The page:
Author + information
- Received January 19, 1987
- Revision received November 18, 1987
- Accepted December 3, 1987
- Published online April 1, 1988.
- Andrew Thomson, MB,
- Peter J Fletcher, MB, PhD,
- Phillip J Harris, MB, DPhil, FACC,
- Ben Freedman, MB, PhD and
- David T Kelly, MB, FACC∗
- ↵∗Address for reprints: David T. Kelly, MB, Hallstrom Institute of Cardiology, Royal Prince Alfred Hospital, Missenden Road, Campendown 2050, New South Wales, Australia.
The short-term effects of sublingual nifedipine (20 mg) on cardiac output and its distribution at rest and during exercise were evaluated by measurement of iliofemoral blood flow and cardiac output in 10 men with stable angina pectoris controlled by metoprolol. At rest, nifedipine significantly decreased iliofemoral vascular resistance from 294 ± 36 to 165 ± 29 dynes-s-cm−5·102(p < 0.01) and significantly increased iliofemoral blood flow from 0.34 ± 0.04 to 0.57 ± 0.11 liters/min (p < 0.05). Systemic vascular resistance was reduced from 19 ± 1 to 13 ± 1 dynes-s-cm−5·102(p < 0.001) and cardiac output increased significantly from 4.7 ± 0.3 to 5.8 ± 0.5 liters/min (p < 0.05). Mean arterial pressure decreased significantly and heart rate increased significantly.
During maximal upright bicycle exercise during nifedipine therapy, iliofemoral vascular resistance and leg blood flow were unchanged compared with control (23 ± 2 versus 21 ± 3 dynes-s-cm−5·102and 4.7 ± 0.5 versus 4.4 ± 0.6 liters/min), cardiac output remained significantly increased (12.8 ± 0.8 to 15.2 ± 1.2 liters/mm, p < 0.05) and systemic vascular resistance remained significantly reduced (8 ± 1 to 5 ± 1 dynes-s-cm−5·102; p < 0.001). The proportion of cardiac output distributed to the working tower limbs was significantly reduced at all exercise levels.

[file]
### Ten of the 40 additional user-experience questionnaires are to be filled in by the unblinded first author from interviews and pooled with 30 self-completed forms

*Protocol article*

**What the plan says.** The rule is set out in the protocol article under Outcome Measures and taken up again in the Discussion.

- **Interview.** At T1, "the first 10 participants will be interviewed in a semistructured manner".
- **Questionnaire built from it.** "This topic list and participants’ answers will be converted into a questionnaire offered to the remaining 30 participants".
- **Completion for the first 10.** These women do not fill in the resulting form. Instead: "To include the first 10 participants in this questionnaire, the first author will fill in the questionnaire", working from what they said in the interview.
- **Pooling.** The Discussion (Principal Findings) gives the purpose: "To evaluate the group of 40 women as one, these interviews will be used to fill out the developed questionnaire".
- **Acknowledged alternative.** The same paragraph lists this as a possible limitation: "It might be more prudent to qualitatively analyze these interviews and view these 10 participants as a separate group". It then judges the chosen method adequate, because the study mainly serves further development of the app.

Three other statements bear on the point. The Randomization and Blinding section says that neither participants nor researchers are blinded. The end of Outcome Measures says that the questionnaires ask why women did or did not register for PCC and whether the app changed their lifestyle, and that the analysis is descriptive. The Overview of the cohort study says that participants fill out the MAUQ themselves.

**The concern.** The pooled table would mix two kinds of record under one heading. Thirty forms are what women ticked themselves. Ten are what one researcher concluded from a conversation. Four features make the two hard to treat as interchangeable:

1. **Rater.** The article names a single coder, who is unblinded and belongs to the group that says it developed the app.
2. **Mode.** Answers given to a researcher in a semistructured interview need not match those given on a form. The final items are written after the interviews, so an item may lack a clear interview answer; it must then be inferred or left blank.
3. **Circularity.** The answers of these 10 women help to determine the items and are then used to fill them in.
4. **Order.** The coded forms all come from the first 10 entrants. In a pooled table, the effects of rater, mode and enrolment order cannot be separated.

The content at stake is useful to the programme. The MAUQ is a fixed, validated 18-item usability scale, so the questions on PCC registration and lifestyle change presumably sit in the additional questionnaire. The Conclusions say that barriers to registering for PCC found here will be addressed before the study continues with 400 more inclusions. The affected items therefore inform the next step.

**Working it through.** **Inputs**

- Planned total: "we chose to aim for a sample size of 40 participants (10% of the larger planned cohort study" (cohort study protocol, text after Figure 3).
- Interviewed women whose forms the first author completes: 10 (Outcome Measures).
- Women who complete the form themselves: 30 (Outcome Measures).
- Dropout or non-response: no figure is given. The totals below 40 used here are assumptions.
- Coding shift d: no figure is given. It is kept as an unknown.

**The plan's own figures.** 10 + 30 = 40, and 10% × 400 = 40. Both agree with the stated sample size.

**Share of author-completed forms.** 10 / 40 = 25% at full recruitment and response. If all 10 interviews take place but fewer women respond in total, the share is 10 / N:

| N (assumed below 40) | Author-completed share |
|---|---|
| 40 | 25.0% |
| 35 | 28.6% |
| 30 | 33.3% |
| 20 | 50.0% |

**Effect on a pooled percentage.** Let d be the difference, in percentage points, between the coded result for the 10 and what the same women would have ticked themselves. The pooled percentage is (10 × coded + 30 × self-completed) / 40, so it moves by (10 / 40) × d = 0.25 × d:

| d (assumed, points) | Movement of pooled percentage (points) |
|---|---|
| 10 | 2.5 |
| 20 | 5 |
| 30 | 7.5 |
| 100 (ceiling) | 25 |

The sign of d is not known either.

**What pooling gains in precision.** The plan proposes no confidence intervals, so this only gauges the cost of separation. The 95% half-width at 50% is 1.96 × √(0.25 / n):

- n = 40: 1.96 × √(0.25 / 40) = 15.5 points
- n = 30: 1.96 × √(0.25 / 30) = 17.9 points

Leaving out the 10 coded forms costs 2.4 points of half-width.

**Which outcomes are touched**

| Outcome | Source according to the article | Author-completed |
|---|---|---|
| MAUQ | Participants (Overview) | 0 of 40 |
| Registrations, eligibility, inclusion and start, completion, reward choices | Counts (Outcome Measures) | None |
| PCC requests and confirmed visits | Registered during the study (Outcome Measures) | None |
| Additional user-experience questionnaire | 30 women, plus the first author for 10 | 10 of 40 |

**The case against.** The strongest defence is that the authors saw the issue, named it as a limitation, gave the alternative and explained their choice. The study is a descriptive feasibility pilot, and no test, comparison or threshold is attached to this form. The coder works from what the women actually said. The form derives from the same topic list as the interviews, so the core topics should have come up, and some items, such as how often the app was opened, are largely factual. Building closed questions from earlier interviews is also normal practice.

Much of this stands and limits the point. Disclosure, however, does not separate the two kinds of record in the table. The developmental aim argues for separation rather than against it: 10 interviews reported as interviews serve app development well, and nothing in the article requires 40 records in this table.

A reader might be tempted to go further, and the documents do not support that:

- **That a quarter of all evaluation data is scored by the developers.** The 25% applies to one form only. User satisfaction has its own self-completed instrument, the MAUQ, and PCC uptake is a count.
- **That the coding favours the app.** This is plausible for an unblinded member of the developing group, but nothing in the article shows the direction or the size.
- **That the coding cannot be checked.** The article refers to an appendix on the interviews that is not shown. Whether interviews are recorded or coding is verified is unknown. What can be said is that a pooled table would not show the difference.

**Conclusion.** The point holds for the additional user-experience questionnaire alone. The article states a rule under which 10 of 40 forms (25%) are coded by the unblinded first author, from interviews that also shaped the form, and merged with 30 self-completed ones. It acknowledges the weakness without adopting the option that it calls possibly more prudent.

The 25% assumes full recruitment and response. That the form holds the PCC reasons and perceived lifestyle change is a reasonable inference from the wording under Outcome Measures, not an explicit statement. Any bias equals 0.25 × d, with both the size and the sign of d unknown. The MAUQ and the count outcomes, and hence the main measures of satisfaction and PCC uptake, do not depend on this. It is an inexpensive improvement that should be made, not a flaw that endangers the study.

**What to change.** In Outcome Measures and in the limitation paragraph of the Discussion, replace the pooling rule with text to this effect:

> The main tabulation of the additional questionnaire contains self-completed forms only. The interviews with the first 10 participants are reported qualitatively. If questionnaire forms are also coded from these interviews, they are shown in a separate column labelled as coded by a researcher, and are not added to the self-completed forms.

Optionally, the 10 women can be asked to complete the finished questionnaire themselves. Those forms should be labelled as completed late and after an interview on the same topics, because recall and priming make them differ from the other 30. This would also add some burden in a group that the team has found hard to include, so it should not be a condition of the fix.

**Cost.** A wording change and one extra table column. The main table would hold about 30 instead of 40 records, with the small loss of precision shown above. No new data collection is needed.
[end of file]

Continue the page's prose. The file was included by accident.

In summary, nifedipine caused a redistribution of cardiac output by vasodilating nonexercising vascular beds without altering the locally mediated vasodilation in exercising muscle. In patients with coronary artery disease given nifedipine therapy, an increase in exercise tolerance is due to relief of myocardial ischemia rather than to increased peripheral oxygen delivery.
☆ This work was supported in part by grants from the National Health and Medical Research Council of Australia, Canberra, Australian Capital Territory and the Clive and Vera Ramaciotti Foundation, Sydney, New South Wales, Australia.
- Received January 19, 1987.
- Revision received November 18, 1987.
- Accepted December 3, 1987.